Waste data sheetshow / hide
Data sheet containing repository relevant data on waste packages.
Waste drumsshow / hide
Collective term for drums containing waste.
waste formshow / hide
Processed radioactive waste without packaging or unprocessed radioactive waste placed into a container.
Waste matrixshow / hide
Hardened immobilisation material in which radioactive waste is immobilised.
Waste packageshow / hide
Collective term for waste products and packaging.
Waste package quality controlshow / hide
Proof that waste packages are in compliance with waste acceptance requirements.
Waste product groupshow / hide
Waste products with comparable release behaviour of radioactive materials.
Waste typeshow / hide
Type of primary radioactive waste accruing (such as combustible, solid materials, scrap, ion-exchange resins)
Waste watershow / hide
Water from the facility intended for discharge of which has been discharged.
Wavelengthshow / hide
The wavelength is the distance of neighbouring oscillation states of the same phase in the direction of propagation, e.g. between two wave crests following upon each other. Wavelength and frequency are connected to each other.
The measure of wavelength is metre (m):
1 millimeter (mm) = 1/1000 m
1 mikrometer (µm) = 1/1000 mm
1 nanometer (nm) = 1/1000 µm
Whole-body countershow / hide
- a couch or a chair the person to be examined is lying or sitting on during the measurement,
- one or several detectors to measure the gamma radiation emanating the measured person's body during the measurement, and
- a suitable shielding of the measuring instrument against environmental radiation.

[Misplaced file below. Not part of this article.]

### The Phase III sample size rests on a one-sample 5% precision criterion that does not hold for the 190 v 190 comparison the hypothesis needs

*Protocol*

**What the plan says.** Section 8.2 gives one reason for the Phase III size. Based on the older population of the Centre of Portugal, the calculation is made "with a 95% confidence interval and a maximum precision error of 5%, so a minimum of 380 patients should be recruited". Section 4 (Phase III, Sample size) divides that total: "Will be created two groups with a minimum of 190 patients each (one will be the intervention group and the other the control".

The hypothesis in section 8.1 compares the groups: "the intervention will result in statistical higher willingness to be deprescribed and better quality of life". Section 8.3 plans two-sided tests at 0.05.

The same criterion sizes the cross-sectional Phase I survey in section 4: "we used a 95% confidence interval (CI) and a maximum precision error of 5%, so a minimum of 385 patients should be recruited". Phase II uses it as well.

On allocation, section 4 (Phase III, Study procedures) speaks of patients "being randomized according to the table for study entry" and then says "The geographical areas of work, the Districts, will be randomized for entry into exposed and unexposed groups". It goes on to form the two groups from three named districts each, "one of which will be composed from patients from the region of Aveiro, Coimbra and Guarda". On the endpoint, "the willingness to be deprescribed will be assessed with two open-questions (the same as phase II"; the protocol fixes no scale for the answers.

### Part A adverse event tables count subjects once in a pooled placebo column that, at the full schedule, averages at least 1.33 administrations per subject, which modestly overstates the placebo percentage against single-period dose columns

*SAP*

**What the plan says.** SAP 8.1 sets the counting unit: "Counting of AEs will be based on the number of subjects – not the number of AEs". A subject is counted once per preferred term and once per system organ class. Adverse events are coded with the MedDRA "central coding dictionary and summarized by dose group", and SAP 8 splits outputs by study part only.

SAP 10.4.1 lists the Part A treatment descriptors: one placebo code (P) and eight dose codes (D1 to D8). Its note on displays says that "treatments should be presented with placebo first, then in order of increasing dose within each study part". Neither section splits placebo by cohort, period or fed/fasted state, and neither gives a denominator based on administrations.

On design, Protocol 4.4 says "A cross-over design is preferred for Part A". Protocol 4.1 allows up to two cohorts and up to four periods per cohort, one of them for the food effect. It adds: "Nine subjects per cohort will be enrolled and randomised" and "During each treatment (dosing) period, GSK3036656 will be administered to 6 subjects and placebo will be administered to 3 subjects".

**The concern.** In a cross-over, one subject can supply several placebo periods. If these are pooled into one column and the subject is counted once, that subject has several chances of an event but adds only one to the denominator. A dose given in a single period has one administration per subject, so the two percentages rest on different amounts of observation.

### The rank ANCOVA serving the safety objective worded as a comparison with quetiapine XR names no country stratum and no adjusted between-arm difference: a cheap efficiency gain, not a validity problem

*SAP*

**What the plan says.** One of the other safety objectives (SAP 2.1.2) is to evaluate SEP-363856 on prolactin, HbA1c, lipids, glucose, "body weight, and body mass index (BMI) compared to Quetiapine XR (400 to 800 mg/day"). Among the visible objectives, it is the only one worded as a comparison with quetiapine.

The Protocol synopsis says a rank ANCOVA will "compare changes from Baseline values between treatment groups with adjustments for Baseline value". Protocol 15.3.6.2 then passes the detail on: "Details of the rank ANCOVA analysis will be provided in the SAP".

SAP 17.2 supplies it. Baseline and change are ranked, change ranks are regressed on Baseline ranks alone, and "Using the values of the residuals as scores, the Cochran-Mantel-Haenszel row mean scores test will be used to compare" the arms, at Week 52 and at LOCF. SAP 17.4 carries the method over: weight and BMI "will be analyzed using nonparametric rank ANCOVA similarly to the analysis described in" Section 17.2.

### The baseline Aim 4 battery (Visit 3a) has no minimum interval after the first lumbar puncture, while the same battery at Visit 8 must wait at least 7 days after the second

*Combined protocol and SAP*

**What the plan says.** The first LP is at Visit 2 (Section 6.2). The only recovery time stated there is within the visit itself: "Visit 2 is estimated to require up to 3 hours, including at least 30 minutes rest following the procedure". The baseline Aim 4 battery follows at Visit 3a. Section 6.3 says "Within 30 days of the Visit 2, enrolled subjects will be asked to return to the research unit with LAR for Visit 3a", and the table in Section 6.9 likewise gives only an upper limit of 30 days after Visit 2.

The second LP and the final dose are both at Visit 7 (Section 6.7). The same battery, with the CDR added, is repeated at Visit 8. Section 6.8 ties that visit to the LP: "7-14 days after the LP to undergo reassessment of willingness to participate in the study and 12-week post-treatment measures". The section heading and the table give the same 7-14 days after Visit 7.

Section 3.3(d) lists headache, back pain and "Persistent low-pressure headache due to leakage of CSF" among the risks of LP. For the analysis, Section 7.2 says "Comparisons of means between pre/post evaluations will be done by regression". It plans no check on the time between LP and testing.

Older devices use sodium iodide detectors. Instead of these, highpure germanium detectors are used increasingly, the latter having a significantly higher energy resolution (the higher the energy resolution, the better the various measured radionuclides can be distinguished from each other).
Whole-body doseshow / hide
Wipe testshow / hide
The wipe test is carried out by a sample manipulator using a wipe test monitor. Wipes are used to measure the alpha and beta surface contamination.
Wismut studyshow / hide
Working faceshow / hide
1. Target surface for production.
2. The lateral boundary surface of a mine opening.
Working Level Month (WLM) show / hide
The unit Working Level Month (WLM) is frequently used in the risk assessment of occupational radon exposure instead of a calculated dose in Millisievert. The advantage is, that the concentration can be measured directly. No further assumptions for the dose distribution in the body are necessary. To calculate the cumulative exposure to radon in WLM, the measured alpha energy concentration (unit: Working Level (WL)) in one litre air is multiplied by the time the miner has worked in this surrounding. 1 WLM equals an exposure of 1 WL (1.3 * 105 Megaelectron-volt (MeV) potential alpha energy per litre air) over 170 working hours (monthly working time), or a half WL over 2 months (340 working hours), respectively.
Working placeshow / hide
Working place in underground operation where mining works are carried out, such as heading, mining, tipple, etc.
work-overshow / hide
Rehabilitation of existing but collapsed or stowed mine openings.
Worst-case scenarios show / hide
The worst case, corresponds to the concurrence of the most unfavourable conditions occurring in reality.